Improving outcome in melanoma by early detection and identification of novel prognostic markers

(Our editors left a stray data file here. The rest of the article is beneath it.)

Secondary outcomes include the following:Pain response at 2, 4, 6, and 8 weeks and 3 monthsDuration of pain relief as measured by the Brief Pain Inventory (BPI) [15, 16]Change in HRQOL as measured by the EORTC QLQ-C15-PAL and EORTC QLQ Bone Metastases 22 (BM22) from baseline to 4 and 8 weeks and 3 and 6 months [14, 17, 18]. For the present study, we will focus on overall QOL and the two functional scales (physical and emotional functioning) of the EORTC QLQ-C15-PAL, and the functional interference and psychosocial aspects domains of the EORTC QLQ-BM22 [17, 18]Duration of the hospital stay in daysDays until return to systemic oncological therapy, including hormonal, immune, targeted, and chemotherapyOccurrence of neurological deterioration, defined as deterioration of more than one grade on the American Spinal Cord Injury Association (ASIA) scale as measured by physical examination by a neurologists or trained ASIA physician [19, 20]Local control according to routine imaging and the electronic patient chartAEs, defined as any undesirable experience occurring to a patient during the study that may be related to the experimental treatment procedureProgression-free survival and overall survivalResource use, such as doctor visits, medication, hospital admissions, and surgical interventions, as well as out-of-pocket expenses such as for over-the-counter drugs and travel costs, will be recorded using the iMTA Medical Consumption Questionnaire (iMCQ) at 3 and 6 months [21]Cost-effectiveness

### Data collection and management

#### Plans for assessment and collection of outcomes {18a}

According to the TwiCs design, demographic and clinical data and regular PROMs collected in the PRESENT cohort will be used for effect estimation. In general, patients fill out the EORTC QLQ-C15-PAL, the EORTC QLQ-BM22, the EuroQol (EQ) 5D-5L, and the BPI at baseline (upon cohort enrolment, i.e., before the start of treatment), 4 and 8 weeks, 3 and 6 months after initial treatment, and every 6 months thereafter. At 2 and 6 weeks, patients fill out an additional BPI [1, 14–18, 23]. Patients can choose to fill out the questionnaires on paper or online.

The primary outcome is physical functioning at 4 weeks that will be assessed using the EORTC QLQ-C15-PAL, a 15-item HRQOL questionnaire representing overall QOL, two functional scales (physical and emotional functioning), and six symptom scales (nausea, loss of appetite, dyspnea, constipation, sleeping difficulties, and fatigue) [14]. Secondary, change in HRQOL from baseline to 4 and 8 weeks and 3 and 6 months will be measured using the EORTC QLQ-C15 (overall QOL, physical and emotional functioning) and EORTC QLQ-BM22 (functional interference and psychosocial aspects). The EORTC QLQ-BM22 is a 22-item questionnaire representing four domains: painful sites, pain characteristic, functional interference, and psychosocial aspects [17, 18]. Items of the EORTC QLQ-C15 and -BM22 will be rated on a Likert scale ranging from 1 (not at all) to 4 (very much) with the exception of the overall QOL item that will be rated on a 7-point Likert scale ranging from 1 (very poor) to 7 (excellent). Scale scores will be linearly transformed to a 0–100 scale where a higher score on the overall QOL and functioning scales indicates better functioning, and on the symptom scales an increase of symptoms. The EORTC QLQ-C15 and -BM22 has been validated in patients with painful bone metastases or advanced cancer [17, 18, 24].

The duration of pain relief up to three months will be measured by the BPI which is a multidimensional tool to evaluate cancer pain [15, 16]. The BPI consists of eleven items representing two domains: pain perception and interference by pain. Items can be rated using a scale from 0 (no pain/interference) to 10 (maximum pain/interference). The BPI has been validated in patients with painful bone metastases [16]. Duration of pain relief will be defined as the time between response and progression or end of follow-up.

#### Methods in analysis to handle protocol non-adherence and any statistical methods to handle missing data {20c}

The incidence of cutaneous melanoma continues to rise rapidly. Problems are faced throughout its management and this thesis addresses them as follows: secondary prevention, prediction of prognosis and early detection of metastatic disease. Secondary prevention has been shown to be an effective strategy for improving survival in other cancers. A study of the rapid access, early detection, pigmented lesion clinic at Mount Vernon Hospital demonstrates for the first time that such an approach improves outcome in melanoma. Refining current prognostic capability in melanoma is essential for improving disease management. Tissue microarray was used to investigate 480 specimens from 120 primary melanomas for novel prognostic markers. Several markers were identified, including MCAM, CD44v3, Nm23 and P-cadherin, which showed a significant bearing on melanoma patient outcome. Their identification reveals valuable markers for predicting outcome and potential targets for therapeutic manipulation. Immunoscintigraphy is the use of radiolabeled tumour-specific antibodies to detect disease. Previously the whole monoclonal antibody LHM2, directed against the high molecular weight melanoma-associated antigen was studied. Whilst being highly melanoma-specific, its use in melanoma detection is limited. Its large size (150 kDa) results in background accumulation in normal organs, reducing image quality and hindering metastasis detection. The single chain Fv fragment (scFv) is the smallest part of the whole monoclonal antibody that maintains full antigen- binding capability. Its potential superiority over whole monoclonal antibodies has been demonstrated however it requires further refinement before routine use in patients. Two methods of improving tumour targeting with scFvs were investigated: use of a cocktail of scFvs binding different epitopes and use of scFv multimers. The use of a scFv cocktail improved tumour targeting in the spleen and muscle. Dimeric scFvs were shown to improve tumour retention whilst maintaining rapid blood clearance, leading to overall improved tumour targeting compared with monomers.